The supposed second beast was duly killed by a local hunter named Jean Chastel. The death of this creature seems finally to have marked the end of these appalling attacks in this benighted region of France.

jean 999

Writers later introduced the idea that Chastel had shot the creature with blessed silver bullets of his own manufacture. This was probably so that it would fit in more exactly with the largely twentieth century tales told about werewolves, particularly in the cinema.

Upon being opened, the animal’s stomach was shown to contain human remains. Like the first creature, this second wolf was sent to Paris, but, because it had decomposed so badly and was extremely smelly, nobody was particularly interested. Even so, what seems a very thorough autopsy was carried out by the King’s Notary, Roch Étienne Marin.

One television programme, Australia’s “Animal X”, stated that this picture shows, according to Chastel himself, the animal that he shot.

drawn chastel

Jean Chastel is nowadays commemorated as the saviour of the region. His signature is preserved, and so is his rifle…


His house is prominently labelled…

chastel_002
The French means

“In the country of the Beast of Gévaudan  Here lived Jean Chastel who killed the beast on June 19th 1767. ”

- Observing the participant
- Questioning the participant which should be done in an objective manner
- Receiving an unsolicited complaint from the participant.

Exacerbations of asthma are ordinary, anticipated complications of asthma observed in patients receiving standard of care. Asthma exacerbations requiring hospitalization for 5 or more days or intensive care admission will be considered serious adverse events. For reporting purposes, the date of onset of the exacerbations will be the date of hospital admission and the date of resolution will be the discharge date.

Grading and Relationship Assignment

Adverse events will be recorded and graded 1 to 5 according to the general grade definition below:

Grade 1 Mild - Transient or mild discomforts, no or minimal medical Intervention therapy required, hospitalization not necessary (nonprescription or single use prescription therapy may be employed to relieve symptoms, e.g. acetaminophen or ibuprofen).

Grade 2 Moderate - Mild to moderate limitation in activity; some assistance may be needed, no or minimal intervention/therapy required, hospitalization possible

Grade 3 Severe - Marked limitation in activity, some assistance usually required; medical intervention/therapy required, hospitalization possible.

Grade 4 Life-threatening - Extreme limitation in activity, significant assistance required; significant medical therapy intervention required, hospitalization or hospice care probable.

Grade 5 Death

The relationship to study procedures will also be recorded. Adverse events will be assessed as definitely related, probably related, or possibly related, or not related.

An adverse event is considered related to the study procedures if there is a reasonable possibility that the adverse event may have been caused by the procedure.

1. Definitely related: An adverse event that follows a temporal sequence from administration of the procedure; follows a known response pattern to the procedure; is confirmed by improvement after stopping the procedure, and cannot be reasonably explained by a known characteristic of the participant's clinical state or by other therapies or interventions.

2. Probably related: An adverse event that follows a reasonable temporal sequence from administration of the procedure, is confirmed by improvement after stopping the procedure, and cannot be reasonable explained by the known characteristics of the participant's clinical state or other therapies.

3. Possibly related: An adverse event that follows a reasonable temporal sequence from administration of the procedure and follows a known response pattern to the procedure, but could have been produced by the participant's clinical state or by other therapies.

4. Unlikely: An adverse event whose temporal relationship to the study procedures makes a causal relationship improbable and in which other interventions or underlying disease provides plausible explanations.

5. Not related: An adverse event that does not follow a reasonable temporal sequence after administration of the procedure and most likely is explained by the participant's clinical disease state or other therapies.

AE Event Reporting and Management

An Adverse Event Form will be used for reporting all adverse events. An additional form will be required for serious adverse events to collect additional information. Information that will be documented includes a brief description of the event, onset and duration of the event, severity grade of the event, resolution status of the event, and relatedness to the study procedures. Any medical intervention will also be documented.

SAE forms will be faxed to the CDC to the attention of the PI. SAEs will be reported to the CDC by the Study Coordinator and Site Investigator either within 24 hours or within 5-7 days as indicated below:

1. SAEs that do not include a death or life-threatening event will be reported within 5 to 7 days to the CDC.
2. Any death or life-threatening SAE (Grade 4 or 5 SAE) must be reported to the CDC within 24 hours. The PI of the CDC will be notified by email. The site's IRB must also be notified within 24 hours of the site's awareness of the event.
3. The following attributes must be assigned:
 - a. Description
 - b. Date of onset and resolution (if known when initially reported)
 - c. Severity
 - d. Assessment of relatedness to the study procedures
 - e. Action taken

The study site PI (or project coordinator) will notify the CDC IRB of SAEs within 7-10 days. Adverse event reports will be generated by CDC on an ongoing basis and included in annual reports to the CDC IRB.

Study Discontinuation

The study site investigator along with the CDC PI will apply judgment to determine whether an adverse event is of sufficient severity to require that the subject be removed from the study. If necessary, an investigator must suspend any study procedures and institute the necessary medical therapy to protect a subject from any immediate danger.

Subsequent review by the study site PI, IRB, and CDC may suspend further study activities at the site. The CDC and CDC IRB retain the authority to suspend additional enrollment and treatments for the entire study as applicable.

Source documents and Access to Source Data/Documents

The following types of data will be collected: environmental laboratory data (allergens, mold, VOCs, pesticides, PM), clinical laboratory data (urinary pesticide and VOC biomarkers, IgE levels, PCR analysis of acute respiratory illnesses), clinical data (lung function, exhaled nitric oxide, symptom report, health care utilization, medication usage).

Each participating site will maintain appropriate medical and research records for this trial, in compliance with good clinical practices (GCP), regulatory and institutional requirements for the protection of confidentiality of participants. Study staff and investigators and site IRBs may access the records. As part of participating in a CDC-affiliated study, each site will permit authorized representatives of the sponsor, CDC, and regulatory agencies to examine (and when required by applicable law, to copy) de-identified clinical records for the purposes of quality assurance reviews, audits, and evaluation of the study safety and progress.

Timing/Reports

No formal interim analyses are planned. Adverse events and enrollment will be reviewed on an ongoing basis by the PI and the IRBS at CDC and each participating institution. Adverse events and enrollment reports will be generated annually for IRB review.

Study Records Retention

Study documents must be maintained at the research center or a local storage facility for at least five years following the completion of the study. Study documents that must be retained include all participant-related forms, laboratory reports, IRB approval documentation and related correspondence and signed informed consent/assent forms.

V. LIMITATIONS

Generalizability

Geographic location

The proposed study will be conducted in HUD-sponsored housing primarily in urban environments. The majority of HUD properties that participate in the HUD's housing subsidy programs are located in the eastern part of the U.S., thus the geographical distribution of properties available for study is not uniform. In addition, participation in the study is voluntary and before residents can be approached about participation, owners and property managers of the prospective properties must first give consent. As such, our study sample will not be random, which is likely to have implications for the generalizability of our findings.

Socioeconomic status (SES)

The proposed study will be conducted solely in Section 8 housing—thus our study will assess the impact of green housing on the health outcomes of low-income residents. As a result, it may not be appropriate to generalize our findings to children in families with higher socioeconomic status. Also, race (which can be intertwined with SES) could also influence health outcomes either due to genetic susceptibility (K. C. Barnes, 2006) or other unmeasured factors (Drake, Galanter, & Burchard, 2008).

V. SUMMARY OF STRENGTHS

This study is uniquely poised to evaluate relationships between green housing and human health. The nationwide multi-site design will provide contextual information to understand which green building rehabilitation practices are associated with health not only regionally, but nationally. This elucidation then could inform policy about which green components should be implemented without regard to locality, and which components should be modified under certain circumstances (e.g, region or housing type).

He has a statue…

chastel 2
There are, as you might expect, any number of explanations of the identity of the Beast of Gévaudan. I will look at as many of these as I can in another blogpost.
One thing, however, remains indisputably true: La Bête du Gévaudan  was only too real, and terrified thousands of people for a good three years.
Nowadays, La Bèstia is much more in favour. He has numerous statues dedicated to him…

This slideshow requires JavaScript.


He has his very own website
He also can be googled, and any number of sites put forward their own interpretation of events.
Un, deux, trois, quatre, cinq, six, sept, huit, neuf, dix, onze

If you can read French, the best website is the French version of Wikipedia, “numéro sept”

The Beast is on Youtube.

 

 

He is also on Twitter  and on Facebook where, hopefully, he no longer eats his friends.

6 Comments

Filed under Cryptozoology, France, History, Science, Wildlife and Nature